Scrimmage report pt. 2: defense

Stanford's defense dominated April's Spring Game, almost to a worrisome extent. A beastly front seven suffocated the offense, playing without Stepfan Taylor. Positive yardage through the air was also hard to come by. Many times, Josh Nunes and Brett Nottingham seemed to close their eyes, chuck the ball downfield, and hope for the best, not exactly a comforting formula.

The unit wasn't quite as overpowering four months later in Sunday's scrimmage, but it's still considered the bedrock of this Stanford team. Here's a position-by-position breakdown of the defense and special teams on a sun-splashed Farm afternoon.

Defensive line
On the defensive side, it's again a waiting game for a chance to see the action on film. Ben Gardner's strength and aggression jumped out, though. With such a star-studded linebacker corps diverting attention behind him, I fully expect Gardner to post a spectacular season. He played motivated and hungry. True freshman Aziz Shittu was also an intriguing watch, simply because of his performance-ready size and strength. His success this year will depend on how quickly he learns with the playbook. I'll focus more on the defensive line when I have a chance to talk to the unit's players and coaches this week.

Shayne Skov and his intensity are back with a vengeance. He only played two series, but flew to the football at every opportunity and even vehemently expressed his displeasure with officials after not being credited with what should have been a late sack of Nunes. To me, it appears that almost all of the Stanford linebackers have put on muscle. Skov looks bigger than his pre-injury self (he impressively dragged Remound Wright down with only one arm), Chase Thomas (who sacked Nottingham early) is an absolute monster layered with a confirmed 10-15 pounds of additional muscle, and Trent Murphy's size is more imposing yet. He added a sack. James Vaughters, dubbed a "freight train" by his coach, is no longer a freshman. He is seeing significant time because of newfound comfort with the playbook. A.J. Tarpley seemed to be moving well laterally, particularly on the quick screen passes outside to Patterson, which he helped bottle up effectively. Kevin Anderson also recorded a sack.

The linebackers, who have been downright dominant throughout large parts of practice, can't be ecstatic about their Sunday performance that saw them surrender a few big plays, some of which came on the ground. Still, this is the unit that the Cardinal are least worried about.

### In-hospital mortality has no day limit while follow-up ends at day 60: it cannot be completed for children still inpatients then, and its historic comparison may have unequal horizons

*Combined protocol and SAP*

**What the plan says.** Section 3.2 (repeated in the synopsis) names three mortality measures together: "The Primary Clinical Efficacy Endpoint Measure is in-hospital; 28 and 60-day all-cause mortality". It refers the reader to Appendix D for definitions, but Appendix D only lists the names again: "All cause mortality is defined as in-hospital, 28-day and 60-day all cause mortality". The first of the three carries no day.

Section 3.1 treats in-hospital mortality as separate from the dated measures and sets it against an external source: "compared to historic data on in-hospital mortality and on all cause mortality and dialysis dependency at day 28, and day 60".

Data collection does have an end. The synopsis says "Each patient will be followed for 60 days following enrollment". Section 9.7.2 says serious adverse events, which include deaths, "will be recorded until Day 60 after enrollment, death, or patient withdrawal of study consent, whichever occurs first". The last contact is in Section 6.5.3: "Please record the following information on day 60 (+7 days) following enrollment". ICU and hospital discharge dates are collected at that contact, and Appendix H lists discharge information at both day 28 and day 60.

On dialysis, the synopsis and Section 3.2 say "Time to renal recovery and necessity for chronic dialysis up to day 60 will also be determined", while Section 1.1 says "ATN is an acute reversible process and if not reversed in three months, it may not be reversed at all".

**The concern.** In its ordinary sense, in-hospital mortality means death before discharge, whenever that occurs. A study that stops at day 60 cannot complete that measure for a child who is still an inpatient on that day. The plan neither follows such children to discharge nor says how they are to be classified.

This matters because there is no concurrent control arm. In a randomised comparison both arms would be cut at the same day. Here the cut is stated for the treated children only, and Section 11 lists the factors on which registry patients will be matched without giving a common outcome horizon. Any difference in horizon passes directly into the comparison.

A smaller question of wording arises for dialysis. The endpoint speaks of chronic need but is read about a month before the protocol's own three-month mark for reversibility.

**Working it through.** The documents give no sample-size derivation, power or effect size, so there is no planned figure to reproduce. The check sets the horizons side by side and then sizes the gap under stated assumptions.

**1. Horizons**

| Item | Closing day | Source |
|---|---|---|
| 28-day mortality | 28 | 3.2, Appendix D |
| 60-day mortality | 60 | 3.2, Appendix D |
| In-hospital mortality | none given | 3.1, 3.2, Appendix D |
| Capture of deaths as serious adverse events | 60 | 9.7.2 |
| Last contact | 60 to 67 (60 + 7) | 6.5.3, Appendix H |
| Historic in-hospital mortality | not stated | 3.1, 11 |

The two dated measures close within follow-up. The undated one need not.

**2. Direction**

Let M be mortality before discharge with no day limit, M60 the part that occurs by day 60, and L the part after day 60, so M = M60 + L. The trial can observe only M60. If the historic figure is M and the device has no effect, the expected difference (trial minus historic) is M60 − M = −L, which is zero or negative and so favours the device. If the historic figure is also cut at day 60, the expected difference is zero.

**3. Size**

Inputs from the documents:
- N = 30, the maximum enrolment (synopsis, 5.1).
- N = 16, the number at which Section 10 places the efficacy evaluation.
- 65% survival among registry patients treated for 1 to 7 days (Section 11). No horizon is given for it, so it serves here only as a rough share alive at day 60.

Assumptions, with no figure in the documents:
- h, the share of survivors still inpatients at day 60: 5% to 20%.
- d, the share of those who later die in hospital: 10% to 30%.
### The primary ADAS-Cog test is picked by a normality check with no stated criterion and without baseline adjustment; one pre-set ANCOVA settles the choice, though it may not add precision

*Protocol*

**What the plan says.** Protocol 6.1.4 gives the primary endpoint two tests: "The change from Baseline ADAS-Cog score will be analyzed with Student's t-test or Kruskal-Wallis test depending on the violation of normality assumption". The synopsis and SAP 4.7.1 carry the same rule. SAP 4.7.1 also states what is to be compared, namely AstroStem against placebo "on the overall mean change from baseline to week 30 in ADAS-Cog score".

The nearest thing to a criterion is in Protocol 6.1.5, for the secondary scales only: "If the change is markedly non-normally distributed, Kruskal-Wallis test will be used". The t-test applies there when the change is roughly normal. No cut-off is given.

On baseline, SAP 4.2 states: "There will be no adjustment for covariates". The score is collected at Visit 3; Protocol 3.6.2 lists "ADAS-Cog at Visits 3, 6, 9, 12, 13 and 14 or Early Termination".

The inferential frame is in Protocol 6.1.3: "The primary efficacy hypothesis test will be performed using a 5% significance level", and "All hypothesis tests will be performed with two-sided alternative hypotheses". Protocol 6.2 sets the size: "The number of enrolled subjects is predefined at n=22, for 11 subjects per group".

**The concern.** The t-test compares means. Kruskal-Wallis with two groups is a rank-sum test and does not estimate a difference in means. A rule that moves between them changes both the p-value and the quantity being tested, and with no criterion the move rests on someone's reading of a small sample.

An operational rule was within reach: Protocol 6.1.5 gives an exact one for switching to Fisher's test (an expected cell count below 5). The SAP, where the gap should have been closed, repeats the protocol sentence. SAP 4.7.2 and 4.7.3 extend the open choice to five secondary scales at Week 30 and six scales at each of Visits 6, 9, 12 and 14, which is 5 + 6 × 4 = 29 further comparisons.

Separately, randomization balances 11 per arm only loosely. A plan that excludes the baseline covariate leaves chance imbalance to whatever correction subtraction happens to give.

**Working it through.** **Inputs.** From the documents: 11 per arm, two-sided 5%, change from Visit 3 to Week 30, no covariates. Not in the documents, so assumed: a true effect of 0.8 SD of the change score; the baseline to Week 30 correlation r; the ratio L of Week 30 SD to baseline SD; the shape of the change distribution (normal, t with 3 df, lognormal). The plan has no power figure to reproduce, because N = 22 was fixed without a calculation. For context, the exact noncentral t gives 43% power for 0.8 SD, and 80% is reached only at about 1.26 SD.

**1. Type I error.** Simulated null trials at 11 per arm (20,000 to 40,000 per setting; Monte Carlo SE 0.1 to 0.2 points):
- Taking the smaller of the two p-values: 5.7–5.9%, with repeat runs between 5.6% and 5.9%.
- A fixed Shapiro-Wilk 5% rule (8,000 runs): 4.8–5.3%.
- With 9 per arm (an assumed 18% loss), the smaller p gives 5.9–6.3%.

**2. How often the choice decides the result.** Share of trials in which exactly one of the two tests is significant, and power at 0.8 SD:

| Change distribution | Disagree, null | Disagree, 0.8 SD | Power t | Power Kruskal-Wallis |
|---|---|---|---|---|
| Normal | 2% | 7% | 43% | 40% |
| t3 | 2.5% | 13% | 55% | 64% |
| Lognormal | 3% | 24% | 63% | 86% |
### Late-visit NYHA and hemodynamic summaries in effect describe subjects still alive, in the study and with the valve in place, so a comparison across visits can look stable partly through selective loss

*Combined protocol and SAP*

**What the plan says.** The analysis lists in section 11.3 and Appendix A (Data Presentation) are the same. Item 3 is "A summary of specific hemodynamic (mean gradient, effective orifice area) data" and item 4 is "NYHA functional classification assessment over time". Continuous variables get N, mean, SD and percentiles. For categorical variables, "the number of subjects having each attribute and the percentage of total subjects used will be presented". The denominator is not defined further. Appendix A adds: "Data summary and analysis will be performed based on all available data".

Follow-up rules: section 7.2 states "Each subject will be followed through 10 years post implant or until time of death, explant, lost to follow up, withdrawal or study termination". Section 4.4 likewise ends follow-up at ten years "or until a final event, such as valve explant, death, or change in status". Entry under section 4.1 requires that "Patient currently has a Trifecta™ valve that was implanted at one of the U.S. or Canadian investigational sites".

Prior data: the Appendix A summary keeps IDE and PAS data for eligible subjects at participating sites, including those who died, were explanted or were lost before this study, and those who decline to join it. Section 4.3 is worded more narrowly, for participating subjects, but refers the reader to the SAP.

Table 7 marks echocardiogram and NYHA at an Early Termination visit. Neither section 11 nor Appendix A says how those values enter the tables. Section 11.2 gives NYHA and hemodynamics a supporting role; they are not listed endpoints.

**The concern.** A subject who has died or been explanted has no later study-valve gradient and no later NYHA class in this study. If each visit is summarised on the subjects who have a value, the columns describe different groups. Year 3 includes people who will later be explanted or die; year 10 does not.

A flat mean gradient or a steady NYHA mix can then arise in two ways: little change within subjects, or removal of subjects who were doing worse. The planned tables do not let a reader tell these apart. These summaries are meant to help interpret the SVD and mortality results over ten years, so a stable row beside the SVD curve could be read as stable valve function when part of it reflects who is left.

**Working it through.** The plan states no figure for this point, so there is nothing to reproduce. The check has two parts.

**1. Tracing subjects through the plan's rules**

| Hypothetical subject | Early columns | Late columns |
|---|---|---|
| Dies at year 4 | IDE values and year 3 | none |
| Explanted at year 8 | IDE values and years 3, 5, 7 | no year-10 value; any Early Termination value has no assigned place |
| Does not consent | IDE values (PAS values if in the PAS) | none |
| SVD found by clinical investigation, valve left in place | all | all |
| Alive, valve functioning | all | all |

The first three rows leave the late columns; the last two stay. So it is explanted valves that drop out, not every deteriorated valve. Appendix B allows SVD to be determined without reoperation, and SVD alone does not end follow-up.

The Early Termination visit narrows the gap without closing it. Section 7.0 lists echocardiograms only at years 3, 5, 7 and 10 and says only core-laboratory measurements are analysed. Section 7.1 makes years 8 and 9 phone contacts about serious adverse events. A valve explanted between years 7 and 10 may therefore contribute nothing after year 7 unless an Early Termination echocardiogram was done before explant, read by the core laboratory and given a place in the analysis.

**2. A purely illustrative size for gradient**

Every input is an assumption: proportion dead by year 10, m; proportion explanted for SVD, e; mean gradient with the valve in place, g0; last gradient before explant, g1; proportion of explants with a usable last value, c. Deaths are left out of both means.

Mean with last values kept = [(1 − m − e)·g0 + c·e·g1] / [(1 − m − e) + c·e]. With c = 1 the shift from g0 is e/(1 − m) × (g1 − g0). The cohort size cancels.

Terrence Brown and Barry Browning started at cornerback alongside first-team safeties Ed Reynolds and Jordan Richards. Wayne Lyons, Devon Carrington, and freshman Alex Carter also saw significant time with top units, with Lyons playing well early (he was beaten by Montgomery down the sideline later on) and Carter bringing a promising physicality (especially for a youngster) to the position. After the scrimmage, Carter said that the unit's main point of emphasis at this point is tackling, a definite requirement following last season's debacles against Oregon and Oklahoma State. This was a problem again on Remound Wright's 60-yard catch-and-run and Jackson Cummings' 33-yard touchdown scamper.

Further down the depth chart, senior safety Brent Seals jumped a Hogan out pattern and dropped what would have been a nearly certain pick six. Pippens committed the aforementioned pass interference on the go route intended for Kelsey Young. Stanford fans will love freshman safety Zach Hoffpauir, who won himself a few friends on the Farm by reneging on his commitment to Cal to play for David Shaw. Hoffpauir may not see significant action this year, but the kid brings a reputation of 'feeling' the field. He demonstrated his touted hard-nosed presence when he plugged a hole and destroyed Sanders on a third-down run late in the scrimmage. Usua Amanam played with the third team at cornerback.

The secondary remains a question mark for Stanford, but there are plentiful bodies and athletes there to work with. Carter in particular looks like he belongs after Sunday's scrimmage. Shaw has touted the work of Brown and Browning in camp. As Lyons continues to work back toward peak speed, the Cardinal have the potential to boast four dependable cornerbacks. Assuming all four can register productive years and Reynolds can lead the safeties to solid play, there are plenty of reasons to believe this unit can provide a nice complement to a spectacular front seven.

Special teams
Jordan Williamson's kickoffs from the 35-yard line were all impressive boots that went considerably deep into the end zone. His field goal kicking wasn't bad, either, although one missed wide left. Freshman Conrad Ukropina missed wide right a couple of times and showed a considerably weaker leg on kickoffs, failing to reach the end zone. This is clearly Williamson's job with Shaw praying that the sophomore doesn't get hurt again this year.

Daniel Zychlinski was solid as first-team punter, while backup Ben Ryhne's boots weren't impressive. Austin Tubbs handled long snapping.

Shaw has affirmed that Terrell, who led the Pac-12 with 12.0 yards per return last year, will be running back punts again this season. Montgomery was initially back as the primary kick returner, despite rumblings that he may be spared that role to conserve for his primary job on offense. A rotating group of running backs including Remound Wright and Jackson Cummings also practiced returning kicks. Alex Carter expressed his desire to return kicks to me after scrimmage, and he was back there briefly as well.

David Lombardi, a TV and radio (95.7 The Game SF) personality in the Bay Area, is a Stanford and Pac-12 Conference enthusiast. He has broadcast the Cardinal on KZSU for several years. You can check out several of his Stanford calls and other writing at

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